How can a song feel so organic and so corporate at the same time?
Life is pretty good for Luke “Thanos” Combs right now: His last single “Beer Never Broke My Heart” spent only two weeks atop Billboard’s airplay chart (compared to his prior release‘s seven-week stay), and he’s generally regarded as the reigning monarch of country music. Despite this, Columbia decided to go the EP route for his sophomore effort, and is now releasing a second single from the five-pack called “Even Though I’m Leaving.” I’m really torn on this one: It’s got decent production and the usual Combs charm, but it’s also so sappy and formulaic that it feels like it was written by an algorithm geared towards cheap sentimentality. It’s far from Combs’s best work, and makes it seem like he’s trading artistry for popularity.
The production has a lot going for it: It’s got a solid acoustic foundation with real drums behind it, sticks some steel and electric guitars in the background for added atmosphere, and it features a bright and happy mandolin for most of the track. It’s a warm, bright mix with a lot of texture, but there’s such a thing as being too bright, and this thing overshoots the mark by a country mile, with its tone blowing far past saccharine and syrupy and ended up feeling like something out of a Hallmark movie. (Ironically, as much as I like the mandolin, the fact that it’s so in-your-face is what makes this thing bother my blood sugar, and the producer really needed to tone it down a notch or three.) The subject matter calls for a bit more seriousness amidst its sentimentality, but the producer sold out for the “D’awww” factor instead, and it ends up being more awkward of a fit than it should have been. It’s not a terrible max, but I need more substance than the empty sonic calories we get here.
Combs sounds as good as he always did here, but I don’t find him to be as credible or believable as usual. The song and key fit his voice well and don’t test his range and flow much, but it requires some serious charisma to break through the mawkish writing and sound, and while Combs has demonstrated the talent to do that, he doesn’t get the job done this time. He doesn’t show a ton of emotion in his delivery, he isn’t convincing in any of the narrator’s roles (especially as a scared child), and he isn’t able to mask the odor given off by the song’s other pieces and convince the audience that this is any more than a contrived example. I realize that the song is basically setting the difficulty at max for Combs (more on that later), but he is the man of the moment in the genre right now, and on this subject he’s getting shown up by everyone from George Strait (“Love Without End, Amen” to Cole Swindell (“You Should Be Here,” “Dad’s Old Number”). If you’re aiming to be the best, you just can’t let this happen.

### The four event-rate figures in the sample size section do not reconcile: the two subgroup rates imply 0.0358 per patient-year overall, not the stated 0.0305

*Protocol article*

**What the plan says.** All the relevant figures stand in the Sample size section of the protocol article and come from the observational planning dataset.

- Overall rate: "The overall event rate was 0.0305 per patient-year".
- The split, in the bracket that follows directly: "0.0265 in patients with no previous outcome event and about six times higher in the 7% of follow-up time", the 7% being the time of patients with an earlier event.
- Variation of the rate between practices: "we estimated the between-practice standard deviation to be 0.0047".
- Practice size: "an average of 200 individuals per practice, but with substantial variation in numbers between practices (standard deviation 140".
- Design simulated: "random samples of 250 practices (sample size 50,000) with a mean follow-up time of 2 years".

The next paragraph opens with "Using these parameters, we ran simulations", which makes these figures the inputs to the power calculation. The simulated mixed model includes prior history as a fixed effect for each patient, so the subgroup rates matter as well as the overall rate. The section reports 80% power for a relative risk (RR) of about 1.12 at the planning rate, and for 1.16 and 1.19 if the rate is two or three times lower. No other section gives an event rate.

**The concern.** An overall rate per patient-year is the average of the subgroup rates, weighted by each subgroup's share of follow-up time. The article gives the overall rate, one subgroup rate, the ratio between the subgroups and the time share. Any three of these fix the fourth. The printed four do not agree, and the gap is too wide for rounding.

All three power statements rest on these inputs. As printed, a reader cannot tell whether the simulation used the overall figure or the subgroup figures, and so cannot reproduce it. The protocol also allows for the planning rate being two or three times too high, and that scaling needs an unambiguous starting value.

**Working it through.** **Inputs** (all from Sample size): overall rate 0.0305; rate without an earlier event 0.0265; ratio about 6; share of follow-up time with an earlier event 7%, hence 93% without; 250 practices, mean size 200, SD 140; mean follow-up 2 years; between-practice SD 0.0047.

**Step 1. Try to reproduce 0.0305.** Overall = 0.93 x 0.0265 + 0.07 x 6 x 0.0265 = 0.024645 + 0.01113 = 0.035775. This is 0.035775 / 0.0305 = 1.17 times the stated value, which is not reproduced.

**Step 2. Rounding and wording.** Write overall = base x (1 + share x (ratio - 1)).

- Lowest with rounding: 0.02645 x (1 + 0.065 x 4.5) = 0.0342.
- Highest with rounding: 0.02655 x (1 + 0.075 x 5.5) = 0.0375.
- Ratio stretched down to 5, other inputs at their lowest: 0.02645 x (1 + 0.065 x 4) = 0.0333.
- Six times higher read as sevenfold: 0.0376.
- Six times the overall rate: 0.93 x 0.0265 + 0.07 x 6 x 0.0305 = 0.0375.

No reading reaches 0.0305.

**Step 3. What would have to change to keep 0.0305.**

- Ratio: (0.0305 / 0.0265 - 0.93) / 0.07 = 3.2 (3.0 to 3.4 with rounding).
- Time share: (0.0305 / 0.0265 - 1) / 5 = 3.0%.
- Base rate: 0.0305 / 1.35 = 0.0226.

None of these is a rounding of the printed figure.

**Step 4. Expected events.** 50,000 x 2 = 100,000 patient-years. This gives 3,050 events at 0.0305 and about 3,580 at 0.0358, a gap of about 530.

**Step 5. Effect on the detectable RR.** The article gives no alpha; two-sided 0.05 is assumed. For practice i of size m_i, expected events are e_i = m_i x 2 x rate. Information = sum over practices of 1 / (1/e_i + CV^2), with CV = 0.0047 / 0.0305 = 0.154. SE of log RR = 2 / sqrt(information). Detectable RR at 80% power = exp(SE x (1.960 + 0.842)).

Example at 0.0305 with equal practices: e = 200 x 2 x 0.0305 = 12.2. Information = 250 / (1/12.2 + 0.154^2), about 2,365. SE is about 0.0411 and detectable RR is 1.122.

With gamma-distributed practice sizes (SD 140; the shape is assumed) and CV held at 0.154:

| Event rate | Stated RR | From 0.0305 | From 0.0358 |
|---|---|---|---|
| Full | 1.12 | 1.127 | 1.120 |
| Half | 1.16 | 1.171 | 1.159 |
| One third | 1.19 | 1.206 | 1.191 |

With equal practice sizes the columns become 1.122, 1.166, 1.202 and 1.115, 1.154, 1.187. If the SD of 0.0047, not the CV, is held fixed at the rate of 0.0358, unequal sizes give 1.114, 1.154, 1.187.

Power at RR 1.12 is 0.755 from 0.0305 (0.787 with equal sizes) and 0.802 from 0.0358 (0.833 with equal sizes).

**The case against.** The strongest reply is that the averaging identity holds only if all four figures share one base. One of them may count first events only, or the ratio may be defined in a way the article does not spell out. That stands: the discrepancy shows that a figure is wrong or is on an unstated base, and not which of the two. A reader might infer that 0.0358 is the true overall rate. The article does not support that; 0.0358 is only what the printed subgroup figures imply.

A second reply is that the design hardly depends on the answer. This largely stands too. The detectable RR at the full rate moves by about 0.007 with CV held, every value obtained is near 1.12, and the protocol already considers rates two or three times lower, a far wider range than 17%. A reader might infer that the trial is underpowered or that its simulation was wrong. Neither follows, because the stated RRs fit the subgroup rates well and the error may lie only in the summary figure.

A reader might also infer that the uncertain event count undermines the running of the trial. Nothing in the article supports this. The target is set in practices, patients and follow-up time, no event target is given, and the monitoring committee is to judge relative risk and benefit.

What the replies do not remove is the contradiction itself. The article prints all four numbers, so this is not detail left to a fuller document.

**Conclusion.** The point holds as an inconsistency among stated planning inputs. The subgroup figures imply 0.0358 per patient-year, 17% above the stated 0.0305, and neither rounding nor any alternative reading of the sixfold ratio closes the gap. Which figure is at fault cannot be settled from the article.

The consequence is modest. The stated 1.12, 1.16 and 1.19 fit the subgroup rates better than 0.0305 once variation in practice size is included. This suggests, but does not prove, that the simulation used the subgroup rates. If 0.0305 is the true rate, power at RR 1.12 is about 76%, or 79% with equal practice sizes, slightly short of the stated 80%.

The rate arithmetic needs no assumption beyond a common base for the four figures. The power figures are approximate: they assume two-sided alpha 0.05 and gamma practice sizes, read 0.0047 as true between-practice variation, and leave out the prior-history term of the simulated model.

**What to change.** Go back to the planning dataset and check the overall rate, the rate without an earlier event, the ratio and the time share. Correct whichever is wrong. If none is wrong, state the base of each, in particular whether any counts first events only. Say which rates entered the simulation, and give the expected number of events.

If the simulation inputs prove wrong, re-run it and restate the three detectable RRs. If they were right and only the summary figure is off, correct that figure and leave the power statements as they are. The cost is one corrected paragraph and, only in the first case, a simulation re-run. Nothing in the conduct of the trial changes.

Honestly, the writing here irritates me more every time I listen to this song, and seems to be the major source of the song’s ills. It just feels like the writers got together and tried to figure out how to maximize the impact on the listener’s feels, and decided to take the scared child trope, some reflexive token patriotism, and the dying parent story, and just mash them all together to see if they could turn on the waterworks. (Frankly, the song feels like it was written for someone with little-to-no presence or charisma, offering a crutch for someone who can’t generate their own empathy. In other words, it’s beneath Combs’s talents.) The predictable story means the audience sees the punch line coming a mile away, the paint-by-numbers scenes are beyond bland, and the characters are one-dimensional and rely on the listener to fill in the gaps with their own experiences to make them interesting. The whole thing comes across as equal parts lazy and calculated, and the listener can see right through the ploy (and they are not impressed).
“Even Though I’m Leaving” is a blatant-yet-flavorless attempt to prey on the audience’s emotions, cycling through a bunch of stock scenes in the hopes that something connects with whoever’s listening. It’s the weakest track I’ve heard from Luke Combs yet (even “Hurricane” had more punch than this), featuring sickeningly-sweet production, nondescript vocals, and lyrics containing zero feeling or imagination. Thanos may be on top of the world right now, but as many wise souls have said, “it’s only a short fall back down,” and in this business you’re only as good as your last single. When historians chronicle Combs’s career years from now, they won’t spend much time on this track.
Rating: 5/10. Leave this one alone.